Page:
Last year, we reported that Breyers “cheapened” many varieties of their ice cream by reducing the amount of butterfat content to the point where the product could no longer legally be called “ice cream,” but rather had to be renamed “frozen dairy dessert.”
Some stalwart flavors, like MrConsumer’s beloved lactose-free vanilla, remained untouched until now. To MrConsumer’s horror and surprise, Breyers quietly converted that ice cream variety to “light ice cream.”
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In the new packaging, the “All Natural Ice Cream” claim is replaced with the phrase “Quality Since 1866.” Of course, it doesn’t say the same quality. And the words “ice cream” are replaced with “light ice cream.”
What exactly is “light ice cream?” According to FDA rules:
“Light” ice cream contains at least 50% less total fat or 33% fewer calories than the referenced product (the average of leading regional or national brands).
Looking at the nutrition panels of the old Breyers lactose free ice cream and the new one reveals only a minor reduction in calories.
The old “ice cream” product had 130 calories and the new “light” one has 110 calories, only 20 fewer calories. It does however have half the fat. And, the federal law says that light ice cream must have EITHER half the fat OR 33% fewer calories.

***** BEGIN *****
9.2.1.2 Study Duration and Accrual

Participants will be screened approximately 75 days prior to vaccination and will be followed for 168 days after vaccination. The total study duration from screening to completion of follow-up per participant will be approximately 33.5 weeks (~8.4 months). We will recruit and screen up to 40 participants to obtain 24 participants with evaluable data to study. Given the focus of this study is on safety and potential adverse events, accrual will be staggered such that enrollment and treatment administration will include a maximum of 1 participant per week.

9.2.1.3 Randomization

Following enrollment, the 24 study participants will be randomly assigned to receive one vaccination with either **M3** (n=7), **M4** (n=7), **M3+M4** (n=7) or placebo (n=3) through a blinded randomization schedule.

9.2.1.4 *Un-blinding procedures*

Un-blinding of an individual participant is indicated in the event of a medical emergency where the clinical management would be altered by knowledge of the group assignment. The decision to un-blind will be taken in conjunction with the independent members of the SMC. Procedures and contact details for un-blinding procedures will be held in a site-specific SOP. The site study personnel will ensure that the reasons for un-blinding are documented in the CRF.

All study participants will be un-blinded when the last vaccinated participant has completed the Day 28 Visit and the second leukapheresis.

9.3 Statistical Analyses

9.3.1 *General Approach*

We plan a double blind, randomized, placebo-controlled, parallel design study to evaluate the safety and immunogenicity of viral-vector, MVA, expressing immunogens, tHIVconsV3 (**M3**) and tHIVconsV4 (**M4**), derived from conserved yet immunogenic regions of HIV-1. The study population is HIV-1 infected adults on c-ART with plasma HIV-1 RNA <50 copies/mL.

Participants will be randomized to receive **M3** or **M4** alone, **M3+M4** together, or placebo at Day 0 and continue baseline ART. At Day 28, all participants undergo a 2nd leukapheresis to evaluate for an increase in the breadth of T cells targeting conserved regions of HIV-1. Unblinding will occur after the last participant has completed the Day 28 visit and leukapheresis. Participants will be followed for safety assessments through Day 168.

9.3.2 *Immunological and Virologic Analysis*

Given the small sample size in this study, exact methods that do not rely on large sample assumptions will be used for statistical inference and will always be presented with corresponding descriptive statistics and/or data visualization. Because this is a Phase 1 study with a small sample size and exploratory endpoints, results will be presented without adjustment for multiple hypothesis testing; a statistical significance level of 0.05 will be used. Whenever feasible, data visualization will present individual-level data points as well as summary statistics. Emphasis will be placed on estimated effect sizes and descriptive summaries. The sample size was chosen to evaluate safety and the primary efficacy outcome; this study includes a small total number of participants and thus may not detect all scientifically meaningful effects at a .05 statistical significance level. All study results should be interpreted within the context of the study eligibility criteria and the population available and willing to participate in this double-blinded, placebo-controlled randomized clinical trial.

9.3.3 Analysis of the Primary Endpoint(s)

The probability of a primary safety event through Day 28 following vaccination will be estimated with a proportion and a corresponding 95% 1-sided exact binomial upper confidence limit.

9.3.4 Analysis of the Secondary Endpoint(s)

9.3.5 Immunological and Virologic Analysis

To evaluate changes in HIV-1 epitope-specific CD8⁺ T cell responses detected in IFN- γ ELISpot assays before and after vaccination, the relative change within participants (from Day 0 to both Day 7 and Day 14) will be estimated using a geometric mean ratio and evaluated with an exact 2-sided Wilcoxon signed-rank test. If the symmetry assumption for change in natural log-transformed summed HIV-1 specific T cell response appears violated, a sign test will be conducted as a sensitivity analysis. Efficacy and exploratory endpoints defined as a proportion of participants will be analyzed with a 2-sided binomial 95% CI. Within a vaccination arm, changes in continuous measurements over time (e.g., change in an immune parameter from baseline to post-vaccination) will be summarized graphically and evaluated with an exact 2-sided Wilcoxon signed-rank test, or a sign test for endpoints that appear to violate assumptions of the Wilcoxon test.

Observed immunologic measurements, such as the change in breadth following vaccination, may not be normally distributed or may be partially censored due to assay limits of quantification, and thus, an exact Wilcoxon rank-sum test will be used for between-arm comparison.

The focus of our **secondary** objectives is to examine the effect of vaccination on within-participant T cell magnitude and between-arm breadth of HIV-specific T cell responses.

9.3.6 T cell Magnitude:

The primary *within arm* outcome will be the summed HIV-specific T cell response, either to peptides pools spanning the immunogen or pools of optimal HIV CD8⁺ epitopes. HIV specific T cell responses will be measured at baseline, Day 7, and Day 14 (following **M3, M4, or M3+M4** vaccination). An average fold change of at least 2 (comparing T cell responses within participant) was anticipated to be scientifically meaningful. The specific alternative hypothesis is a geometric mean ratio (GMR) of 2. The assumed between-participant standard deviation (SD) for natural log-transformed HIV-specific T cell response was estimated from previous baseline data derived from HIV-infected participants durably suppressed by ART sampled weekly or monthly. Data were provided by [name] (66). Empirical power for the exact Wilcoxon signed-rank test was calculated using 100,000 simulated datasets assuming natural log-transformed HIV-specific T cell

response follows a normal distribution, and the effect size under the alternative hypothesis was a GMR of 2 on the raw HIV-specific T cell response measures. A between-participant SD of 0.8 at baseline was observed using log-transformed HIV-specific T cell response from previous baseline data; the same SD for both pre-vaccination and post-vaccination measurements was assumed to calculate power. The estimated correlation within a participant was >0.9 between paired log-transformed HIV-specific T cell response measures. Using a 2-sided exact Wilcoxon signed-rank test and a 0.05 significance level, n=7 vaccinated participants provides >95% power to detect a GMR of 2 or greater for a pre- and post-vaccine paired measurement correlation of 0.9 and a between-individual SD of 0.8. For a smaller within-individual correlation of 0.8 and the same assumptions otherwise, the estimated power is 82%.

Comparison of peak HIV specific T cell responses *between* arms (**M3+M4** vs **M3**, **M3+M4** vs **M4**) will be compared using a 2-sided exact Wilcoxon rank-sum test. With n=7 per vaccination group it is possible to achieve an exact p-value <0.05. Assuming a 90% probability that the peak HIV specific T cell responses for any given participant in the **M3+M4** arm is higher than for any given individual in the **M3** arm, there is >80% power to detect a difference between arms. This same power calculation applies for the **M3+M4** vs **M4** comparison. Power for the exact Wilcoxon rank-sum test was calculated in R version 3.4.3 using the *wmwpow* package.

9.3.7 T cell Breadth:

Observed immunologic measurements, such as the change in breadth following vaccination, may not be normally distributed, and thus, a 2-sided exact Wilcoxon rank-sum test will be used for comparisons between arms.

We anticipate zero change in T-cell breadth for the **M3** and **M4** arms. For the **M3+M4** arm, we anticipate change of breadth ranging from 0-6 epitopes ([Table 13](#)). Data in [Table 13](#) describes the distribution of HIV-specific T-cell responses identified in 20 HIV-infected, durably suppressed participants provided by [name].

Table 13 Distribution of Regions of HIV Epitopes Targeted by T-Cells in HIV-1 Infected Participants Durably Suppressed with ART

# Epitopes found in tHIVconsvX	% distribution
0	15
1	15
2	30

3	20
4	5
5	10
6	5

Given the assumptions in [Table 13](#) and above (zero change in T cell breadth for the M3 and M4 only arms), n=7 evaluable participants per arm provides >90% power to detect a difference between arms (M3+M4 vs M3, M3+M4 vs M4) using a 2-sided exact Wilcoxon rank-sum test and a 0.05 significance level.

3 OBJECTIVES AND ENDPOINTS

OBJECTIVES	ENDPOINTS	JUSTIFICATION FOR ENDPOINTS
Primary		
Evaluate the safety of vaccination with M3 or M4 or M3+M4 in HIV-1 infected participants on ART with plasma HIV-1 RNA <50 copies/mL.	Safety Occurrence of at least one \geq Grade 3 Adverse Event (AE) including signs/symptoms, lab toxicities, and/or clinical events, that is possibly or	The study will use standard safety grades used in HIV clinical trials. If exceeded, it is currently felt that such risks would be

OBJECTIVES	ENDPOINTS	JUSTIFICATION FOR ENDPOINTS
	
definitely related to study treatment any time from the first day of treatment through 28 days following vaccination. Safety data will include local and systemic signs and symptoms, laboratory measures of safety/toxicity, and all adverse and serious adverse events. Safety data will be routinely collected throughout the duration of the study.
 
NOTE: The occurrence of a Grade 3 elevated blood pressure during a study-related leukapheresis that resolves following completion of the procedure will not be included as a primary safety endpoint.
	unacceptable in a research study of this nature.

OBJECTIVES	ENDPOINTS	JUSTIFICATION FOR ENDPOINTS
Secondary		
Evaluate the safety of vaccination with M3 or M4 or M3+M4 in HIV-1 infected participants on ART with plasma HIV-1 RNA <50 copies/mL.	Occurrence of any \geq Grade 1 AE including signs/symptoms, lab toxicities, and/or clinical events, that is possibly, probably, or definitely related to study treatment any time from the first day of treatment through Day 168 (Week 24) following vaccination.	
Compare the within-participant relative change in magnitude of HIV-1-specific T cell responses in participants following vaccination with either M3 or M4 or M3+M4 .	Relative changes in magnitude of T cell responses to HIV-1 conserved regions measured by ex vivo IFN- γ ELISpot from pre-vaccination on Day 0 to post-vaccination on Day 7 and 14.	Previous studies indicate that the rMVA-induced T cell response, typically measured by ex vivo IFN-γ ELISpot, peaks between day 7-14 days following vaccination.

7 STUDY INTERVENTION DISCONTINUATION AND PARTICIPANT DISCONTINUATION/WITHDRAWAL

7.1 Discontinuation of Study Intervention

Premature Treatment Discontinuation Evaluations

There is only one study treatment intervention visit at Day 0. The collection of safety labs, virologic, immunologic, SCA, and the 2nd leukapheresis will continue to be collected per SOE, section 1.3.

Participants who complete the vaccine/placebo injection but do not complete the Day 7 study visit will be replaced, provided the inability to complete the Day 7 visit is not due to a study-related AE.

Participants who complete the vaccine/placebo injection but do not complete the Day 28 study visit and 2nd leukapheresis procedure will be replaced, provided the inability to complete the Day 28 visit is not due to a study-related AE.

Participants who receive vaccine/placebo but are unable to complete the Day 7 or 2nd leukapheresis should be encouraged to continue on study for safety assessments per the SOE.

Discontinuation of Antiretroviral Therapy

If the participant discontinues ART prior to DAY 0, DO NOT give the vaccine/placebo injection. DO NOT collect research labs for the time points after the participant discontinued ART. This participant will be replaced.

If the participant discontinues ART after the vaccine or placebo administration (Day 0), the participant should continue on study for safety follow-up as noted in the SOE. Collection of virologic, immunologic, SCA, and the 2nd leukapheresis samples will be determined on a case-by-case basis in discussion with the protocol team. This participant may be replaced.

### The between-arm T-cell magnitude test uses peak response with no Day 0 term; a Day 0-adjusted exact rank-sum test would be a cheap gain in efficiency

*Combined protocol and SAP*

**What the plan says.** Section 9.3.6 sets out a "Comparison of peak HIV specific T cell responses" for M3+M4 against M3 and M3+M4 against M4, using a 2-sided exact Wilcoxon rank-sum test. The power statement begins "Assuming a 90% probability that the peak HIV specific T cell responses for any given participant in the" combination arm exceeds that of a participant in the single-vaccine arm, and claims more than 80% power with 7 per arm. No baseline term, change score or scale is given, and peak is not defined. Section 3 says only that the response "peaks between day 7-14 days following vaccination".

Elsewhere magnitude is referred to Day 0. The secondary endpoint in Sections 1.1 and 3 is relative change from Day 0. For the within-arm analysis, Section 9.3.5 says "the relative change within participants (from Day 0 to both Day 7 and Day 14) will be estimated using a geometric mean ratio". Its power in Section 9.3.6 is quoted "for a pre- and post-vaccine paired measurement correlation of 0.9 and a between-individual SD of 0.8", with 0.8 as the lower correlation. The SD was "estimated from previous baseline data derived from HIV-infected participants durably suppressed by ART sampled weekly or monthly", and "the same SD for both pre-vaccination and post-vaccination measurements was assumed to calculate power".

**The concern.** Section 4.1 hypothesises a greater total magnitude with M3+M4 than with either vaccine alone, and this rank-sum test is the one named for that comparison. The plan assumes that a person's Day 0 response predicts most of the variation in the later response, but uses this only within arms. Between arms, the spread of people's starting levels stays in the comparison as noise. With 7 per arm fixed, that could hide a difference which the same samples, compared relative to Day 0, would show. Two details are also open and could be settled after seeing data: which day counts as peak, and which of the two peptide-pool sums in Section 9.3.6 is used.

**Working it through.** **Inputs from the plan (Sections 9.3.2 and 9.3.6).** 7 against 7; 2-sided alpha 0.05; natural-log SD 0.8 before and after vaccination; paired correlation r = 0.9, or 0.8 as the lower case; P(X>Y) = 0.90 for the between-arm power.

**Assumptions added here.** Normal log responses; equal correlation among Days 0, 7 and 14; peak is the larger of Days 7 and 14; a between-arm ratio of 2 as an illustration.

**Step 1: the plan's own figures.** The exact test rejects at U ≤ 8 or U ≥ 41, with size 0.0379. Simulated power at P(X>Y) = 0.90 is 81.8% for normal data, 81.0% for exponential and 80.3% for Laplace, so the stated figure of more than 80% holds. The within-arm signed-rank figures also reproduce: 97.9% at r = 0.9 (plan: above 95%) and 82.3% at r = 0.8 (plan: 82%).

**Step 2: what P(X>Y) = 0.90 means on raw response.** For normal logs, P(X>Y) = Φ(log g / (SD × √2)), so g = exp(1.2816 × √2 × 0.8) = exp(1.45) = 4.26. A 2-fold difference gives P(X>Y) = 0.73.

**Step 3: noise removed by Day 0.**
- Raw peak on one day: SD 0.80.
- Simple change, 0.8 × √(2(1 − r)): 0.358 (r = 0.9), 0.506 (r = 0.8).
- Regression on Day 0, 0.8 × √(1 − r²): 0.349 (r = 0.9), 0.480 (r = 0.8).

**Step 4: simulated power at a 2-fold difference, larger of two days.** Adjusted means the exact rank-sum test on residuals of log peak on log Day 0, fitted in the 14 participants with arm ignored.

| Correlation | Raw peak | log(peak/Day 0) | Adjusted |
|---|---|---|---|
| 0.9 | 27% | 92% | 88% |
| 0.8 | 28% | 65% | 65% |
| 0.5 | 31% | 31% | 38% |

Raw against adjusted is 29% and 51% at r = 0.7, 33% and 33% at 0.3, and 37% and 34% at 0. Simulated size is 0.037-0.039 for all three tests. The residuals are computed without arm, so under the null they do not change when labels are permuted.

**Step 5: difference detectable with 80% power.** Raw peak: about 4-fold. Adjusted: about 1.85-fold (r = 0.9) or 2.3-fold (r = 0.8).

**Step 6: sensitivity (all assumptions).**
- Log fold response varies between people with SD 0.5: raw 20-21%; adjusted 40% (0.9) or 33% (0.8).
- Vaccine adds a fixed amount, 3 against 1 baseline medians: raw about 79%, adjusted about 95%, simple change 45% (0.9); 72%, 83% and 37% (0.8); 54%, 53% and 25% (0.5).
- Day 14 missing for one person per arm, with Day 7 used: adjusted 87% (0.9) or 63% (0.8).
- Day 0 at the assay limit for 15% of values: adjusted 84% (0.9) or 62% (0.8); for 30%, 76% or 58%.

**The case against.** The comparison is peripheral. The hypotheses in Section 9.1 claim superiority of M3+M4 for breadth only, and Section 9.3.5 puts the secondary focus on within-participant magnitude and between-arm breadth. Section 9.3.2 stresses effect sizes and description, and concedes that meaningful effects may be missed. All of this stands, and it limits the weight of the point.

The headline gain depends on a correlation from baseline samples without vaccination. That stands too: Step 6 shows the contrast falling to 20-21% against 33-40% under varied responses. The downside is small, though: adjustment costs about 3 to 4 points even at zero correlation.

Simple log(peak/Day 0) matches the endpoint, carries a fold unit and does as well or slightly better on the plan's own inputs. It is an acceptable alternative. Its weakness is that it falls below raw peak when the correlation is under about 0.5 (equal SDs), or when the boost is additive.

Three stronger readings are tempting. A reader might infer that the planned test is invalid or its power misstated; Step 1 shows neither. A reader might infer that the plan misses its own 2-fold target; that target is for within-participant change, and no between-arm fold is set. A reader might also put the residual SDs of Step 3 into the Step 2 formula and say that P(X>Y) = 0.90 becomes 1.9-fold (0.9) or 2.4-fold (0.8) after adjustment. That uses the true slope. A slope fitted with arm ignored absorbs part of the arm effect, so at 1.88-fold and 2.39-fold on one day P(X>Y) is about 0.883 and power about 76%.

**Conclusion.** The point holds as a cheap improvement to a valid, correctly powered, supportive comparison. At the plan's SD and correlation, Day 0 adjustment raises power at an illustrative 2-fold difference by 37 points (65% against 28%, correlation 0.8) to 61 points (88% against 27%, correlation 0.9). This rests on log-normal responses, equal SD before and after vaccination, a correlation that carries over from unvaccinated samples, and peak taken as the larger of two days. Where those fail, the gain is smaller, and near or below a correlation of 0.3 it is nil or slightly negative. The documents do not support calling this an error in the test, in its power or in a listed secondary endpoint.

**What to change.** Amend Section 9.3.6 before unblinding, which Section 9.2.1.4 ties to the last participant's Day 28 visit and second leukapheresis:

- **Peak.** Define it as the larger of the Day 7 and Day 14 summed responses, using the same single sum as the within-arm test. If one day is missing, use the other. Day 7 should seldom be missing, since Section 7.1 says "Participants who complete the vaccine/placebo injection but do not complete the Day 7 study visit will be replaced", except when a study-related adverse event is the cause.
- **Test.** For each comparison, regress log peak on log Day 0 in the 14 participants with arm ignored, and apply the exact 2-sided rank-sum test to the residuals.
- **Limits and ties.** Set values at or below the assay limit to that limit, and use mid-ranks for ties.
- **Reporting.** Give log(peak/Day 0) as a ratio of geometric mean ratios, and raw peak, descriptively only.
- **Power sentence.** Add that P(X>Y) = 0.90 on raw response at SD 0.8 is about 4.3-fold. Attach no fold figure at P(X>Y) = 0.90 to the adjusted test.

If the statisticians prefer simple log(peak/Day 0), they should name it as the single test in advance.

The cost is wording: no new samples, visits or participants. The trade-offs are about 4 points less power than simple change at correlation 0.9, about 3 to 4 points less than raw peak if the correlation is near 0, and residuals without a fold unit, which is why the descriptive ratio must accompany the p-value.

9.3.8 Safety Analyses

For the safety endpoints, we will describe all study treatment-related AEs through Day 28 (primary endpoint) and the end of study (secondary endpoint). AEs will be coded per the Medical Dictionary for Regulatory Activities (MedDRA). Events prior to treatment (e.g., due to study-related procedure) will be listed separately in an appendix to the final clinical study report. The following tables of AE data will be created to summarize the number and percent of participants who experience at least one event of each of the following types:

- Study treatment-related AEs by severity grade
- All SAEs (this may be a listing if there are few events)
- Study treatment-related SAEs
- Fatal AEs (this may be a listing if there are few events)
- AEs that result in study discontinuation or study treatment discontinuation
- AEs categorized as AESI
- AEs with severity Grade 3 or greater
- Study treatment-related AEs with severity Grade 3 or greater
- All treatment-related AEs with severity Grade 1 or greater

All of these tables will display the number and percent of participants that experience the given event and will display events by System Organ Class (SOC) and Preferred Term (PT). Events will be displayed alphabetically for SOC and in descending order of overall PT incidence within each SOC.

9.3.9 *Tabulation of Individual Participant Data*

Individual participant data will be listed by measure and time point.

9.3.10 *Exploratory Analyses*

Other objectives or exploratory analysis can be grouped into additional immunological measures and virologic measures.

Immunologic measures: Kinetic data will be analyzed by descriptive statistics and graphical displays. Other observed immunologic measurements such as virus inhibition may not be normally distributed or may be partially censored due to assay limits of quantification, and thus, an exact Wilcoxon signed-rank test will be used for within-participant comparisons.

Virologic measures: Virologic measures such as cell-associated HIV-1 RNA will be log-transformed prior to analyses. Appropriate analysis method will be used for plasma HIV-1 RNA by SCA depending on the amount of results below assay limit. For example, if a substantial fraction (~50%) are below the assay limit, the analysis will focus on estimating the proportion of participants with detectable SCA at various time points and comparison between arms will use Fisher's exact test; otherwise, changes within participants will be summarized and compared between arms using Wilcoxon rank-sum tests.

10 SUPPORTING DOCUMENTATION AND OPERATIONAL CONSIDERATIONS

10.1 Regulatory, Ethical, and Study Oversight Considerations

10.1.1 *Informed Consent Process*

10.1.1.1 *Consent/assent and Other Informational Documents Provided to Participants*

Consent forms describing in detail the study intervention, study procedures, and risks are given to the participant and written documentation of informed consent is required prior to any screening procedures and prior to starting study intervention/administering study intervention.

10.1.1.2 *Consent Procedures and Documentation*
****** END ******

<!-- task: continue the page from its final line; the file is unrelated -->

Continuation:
There is just one problem, though. The front of the package claims very clearly that the new light ice cream has BOTH half the fat and 1/3 fewer calories.
Clearly, this new lactose free light ice cream does not comply with that representation when compared to their old regular lactose free ice cream. So how do they get away with this claim?
Tucked away on a side panel is that tiny disclosure. They are not comparing this new light ice cream with THEIR old regular ice cream, but rather with some super premium brands like Ben & Jerry’s and Haagen Dazs as well. Those have been thrown in to up the average amount of fat and calories in “full fat” brands, and thus make Breyers’ reduction seem more impressive than it really is. (Haagen Dazs has 250 calories and 17 grams of fat per serving, while Ben & Jerry’s has 230 calories and 14 grams of fat.)
Mouse Print* asked the PR firm representing Breyers three times to explain why they cheapened some of their products, and they provided no response.
If you spot a new example of “product dilution,” please send complete before and after details to edgar [at symbol] mouseprint.org .